“We are delighted that legislation has been passed by the UK Parliament, known as the Organ Donation (Deemed Consent) Act 2019, to introduce an opt-out system (also known as ‘deemed consent’) for organ donation in England. It is expected that England will have the new system in place from spring 2020.

The BMA supported this important piece of legislation throughout its stages of scrutiny in Parliament. As well as our parliamentary briefings, our members wrote to their local MPs about the importance to doctors of bringing about this life-saving change in law.

Read our parliamentary briefing”   





More donor organs are needed in the UK than are available, partly because people just don’t bother to fill in a donor card. There are sometimes reasons that they don’t: the image of a doctor, desperate to save another’s life, lurking behind a curtain with a big scalpel as you gasp out your last breath is difficult to eradicate.

‘If they know they can use my organs, will they be as keen to keep me alive?’ you wonder as your biro hovers over the consent form. More often than not we just don’t bother, squeamishly avoiding thinking about the subject, with perhaps a touch of ‘It won’t affect me so why should I care’, making indifference the easy option.

In some ways the case is simple – your heart is of no use to you when you’re dead and it might just as well be used by someone else in desperate need – but there are profound implications behind the idea that the State has the right to dictate what you can do with your own body.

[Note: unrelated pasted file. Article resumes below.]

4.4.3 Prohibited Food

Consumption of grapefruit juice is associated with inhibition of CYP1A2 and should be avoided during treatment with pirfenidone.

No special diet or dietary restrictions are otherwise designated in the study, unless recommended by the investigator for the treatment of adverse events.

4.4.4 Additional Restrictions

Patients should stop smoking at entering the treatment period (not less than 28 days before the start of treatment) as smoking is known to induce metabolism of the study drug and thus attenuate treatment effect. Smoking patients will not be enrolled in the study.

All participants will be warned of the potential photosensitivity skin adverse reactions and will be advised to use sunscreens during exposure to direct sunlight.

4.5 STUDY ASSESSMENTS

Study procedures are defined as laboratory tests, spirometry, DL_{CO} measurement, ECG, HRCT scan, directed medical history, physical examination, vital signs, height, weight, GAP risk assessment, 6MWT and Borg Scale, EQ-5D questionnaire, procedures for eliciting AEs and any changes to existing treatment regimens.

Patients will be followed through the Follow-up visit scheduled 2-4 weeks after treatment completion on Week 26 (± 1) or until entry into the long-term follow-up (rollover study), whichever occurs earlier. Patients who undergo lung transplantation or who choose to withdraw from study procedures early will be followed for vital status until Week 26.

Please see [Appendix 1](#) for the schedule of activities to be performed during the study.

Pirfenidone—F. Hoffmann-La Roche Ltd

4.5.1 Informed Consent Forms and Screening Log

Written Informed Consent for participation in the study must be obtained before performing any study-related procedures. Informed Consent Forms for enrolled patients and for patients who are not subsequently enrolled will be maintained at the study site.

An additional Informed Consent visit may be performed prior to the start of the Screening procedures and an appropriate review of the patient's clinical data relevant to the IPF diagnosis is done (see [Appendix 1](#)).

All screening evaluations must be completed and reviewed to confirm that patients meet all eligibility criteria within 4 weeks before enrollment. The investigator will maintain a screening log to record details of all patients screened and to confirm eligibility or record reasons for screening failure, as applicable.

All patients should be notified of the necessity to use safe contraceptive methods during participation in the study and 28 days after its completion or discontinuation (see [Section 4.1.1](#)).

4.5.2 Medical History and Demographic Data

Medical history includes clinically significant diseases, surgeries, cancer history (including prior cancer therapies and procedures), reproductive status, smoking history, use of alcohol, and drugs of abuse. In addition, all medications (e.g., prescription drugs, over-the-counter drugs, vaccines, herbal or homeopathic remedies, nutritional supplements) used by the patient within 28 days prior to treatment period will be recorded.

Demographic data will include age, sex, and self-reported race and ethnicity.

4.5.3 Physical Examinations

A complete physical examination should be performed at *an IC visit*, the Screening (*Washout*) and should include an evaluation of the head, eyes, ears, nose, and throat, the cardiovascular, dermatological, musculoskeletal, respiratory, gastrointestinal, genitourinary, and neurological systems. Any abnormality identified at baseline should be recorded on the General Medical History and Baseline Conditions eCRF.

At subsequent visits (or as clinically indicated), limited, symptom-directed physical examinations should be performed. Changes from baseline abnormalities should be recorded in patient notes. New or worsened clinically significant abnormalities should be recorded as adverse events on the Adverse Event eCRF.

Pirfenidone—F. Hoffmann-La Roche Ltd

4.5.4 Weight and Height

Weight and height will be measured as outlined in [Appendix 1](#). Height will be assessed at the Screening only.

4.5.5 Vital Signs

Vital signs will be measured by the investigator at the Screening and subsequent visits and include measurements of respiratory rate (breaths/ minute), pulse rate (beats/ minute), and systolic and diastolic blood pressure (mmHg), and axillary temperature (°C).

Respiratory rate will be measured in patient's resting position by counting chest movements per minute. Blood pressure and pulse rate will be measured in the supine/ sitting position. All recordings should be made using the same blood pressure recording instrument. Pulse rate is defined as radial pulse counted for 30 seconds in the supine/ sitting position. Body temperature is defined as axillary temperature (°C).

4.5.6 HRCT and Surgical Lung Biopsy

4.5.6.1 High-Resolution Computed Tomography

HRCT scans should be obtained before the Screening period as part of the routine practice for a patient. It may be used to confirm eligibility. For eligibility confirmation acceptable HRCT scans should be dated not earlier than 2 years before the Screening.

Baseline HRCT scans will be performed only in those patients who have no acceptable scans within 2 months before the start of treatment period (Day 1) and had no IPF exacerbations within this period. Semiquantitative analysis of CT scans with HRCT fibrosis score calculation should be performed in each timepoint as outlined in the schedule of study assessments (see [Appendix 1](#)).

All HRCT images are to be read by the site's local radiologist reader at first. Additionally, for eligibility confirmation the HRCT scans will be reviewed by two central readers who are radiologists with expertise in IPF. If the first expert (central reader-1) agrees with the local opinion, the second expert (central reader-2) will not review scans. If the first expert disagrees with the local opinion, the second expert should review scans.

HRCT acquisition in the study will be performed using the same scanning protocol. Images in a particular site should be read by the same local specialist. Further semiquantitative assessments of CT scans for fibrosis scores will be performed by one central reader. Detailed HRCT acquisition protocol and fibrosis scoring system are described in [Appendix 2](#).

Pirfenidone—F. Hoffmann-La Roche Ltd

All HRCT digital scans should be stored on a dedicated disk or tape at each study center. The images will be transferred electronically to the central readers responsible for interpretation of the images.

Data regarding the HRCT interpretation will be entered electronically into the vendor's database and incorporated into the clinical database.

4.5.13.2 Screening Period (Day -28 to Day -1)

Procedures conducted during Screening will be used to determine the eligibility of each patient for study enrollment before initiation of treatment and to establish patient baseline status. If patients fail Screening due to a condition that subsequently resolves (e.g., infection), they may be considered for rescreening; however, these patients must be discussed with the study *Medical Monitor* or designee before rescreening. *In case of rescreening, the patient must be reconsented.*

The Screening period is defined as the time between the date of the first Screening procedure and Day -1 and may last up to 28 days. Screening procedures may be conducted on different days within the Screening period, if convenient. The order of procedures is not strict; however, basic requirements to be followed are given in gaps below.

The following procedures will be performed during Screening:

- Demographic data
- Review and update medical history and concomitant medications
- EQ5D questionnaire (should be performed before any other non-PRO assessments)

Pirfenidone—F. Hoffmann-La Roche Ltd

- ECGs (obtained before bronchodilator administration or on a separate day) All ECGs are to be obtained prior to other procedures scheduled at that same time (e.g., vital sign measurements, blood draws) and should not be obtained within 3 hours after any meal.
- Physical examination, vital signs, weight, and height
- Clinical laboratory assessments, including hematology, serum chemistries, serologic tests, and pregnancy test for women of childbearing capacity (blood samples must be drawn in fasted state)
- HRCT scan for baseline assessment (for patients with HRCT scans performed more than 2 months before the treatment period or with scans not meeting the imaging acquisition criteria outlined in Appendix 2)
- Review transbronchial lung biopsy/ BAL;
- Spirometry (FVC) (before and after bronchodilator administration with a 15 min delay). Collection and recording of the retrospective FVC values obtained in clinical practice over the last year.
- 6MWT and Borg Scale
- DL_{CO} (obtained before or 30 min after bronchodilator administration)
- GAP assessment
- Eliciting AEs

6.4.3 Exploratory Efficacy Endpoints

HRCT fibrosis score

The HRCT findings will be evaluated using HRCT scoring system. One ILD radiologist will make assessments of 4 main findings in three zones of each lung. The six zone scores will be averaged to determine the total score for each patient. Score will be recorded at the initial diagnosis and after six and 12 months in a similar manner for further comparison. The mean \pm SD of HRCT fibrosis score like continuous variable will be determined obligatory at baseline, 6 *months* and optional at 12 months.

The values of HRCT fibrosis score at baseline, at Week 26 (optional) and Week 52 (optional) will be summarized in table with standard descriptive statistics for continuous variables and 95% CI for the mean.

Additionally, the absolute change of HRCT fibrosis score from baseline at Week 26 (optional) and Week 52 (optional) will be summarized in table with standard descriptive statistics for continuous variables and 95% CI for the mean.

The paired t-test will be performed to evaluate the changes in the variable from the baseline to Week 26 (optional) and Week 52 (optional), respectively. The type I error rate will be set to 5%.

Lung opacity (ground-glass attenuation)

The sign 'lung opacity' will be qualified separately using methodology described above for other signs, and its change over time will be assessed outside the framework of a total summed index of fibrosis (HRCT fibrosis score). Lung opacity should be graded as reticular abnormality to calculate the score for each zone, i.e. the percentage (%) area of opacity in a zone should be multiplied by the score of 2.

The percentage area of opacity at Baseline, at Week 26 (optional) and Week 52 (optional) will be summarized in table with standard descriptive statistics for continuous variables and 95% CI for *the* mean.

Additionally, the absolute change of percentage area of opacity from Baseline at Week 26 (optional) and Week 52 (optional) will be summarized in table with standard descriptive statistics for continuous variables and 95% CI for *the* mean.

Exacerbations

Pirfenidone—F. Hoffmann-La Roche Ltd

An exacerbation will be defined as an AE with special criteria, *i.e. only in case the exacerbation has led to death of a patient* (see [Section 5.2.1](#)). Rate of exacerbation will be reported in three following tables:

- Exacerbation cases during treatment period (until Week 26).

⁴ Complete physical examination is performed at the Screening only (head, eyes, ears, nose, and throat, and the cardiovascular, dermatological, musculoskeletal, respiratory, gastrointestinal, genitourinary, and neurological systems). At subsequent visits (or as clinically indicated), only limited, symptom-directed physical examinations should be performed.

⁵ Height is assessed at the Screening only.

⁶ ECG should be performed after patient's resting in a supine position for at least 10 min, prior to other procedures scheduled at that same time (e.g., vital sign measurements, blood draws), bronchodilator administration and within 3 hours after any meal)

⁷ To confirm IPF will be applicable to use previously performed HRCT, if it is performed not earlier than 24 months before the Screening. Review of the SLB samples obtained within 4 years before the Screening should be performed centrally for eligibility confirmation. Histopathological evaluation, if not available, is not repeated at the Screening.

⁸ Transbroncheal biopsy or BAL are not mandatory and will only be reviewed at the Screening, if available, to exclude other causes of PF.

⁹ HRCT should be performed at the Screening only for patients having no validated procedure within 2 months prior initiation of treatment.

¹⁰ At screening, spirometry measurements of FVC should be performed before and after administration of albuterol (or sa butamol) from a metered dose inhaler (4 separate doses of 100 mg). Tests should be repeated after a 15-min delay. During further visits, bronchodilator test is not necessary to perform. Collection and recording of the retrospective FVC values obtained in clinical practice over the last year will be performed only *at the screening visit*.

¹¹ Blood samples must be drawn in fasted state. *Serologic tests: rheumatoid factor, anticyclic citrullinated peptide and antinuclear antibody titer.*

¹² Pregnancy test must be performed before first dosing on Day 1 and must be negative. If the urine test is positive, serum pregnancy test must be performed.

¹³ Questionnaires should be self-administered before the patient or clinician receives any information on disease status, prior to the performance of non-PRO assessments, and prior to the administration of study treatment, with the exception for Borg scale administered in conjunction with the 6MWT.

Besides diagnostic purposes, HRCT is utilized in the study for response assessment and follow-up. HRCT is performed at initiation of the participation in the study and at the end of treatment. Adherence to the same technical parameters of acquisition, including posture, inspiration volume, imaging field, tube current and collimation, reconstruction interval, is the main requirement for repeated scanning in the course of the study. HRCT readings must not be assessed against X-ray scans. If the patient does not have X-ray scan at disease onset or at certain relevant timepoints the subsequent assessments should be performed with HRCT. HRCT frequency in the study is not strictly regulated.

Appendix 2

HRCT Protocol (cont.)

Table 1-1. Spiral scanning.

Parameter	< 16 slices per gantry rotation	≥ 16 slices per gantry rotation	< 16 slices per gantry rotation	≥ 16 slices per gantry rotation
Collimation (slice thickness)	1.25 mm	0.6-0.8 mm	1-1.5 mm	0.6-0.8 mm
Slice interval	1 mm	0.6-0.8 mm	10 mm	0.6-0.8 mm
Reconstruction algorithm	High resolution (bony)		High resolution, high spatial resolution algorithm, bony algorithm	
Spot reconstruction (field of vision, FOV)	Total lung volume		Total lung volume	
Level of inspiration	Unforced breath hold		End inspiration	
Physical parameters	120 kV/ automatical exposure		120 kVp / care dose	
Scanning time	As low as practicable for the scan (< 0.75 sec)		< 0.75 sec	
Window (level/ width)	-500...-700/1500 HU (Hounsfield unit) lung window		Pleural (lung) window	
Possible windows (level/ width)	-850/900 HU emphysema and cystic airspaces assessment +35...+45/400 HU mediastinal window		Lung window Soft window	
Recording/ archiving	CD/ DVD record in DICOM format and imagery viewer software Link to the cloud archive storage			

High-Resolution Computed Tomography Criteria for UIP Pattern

While not a devout worshipper at the Church of Slippery Slopes, I cannot but feel uneasy at this usurpation of normal rules of ownership. What right has anyone, let alone the State, to say what happens to my body after death? One of the pillars of our civilisation is ownership, and usurpation of that right is – or should be – hedged about with law and precedent, only to be entered into with care and trepidation.

How then can we resolve the dilemma? It’s easy if you realise that the central premise behind the process is wrong. Your post-mortem heart/liver/lungs/kidneys (the surgeon’s haggis) are not without value when you are alive, they are an asset which you can trade on a futures market. While anyone can see the disadvantage of giving a monetary value to my future still-beating heart as it sits on the pillion seat of a medical motorbike, there are other values than money.

If my heart fails I’d like a replacement. Perhaps it’s the same for you. I’m reluctant to just give my heart away unless there’s some benefit to me, and as I’ll not be there when the surgeon-vultures get cracking with their implements it’s difficult to see how there can be a benefit.  Perhaps it’s not the same for you because some people are altruistic, some people are good, but that’s not the way to bet. So give selfish me an incentive to sign that consent form.

Make it reciprocal. 

“I consent to donate any and all useful organs for transplant in the event of my death. In exchange I will be put on the transplant recipient register. By registering to donate I understand that I will receive the reciprocal right to be given a donated organ, if available, should I ever need it.”

And while we’re tidying things up, let’s make it easy for surgeons to check if I’m on the register. A couple of discreet tattoos, maybe just dots, would be easy and quicker than searching a database.

It’s not difficult. To resolve the dilemma, all you have to do is think like a human.




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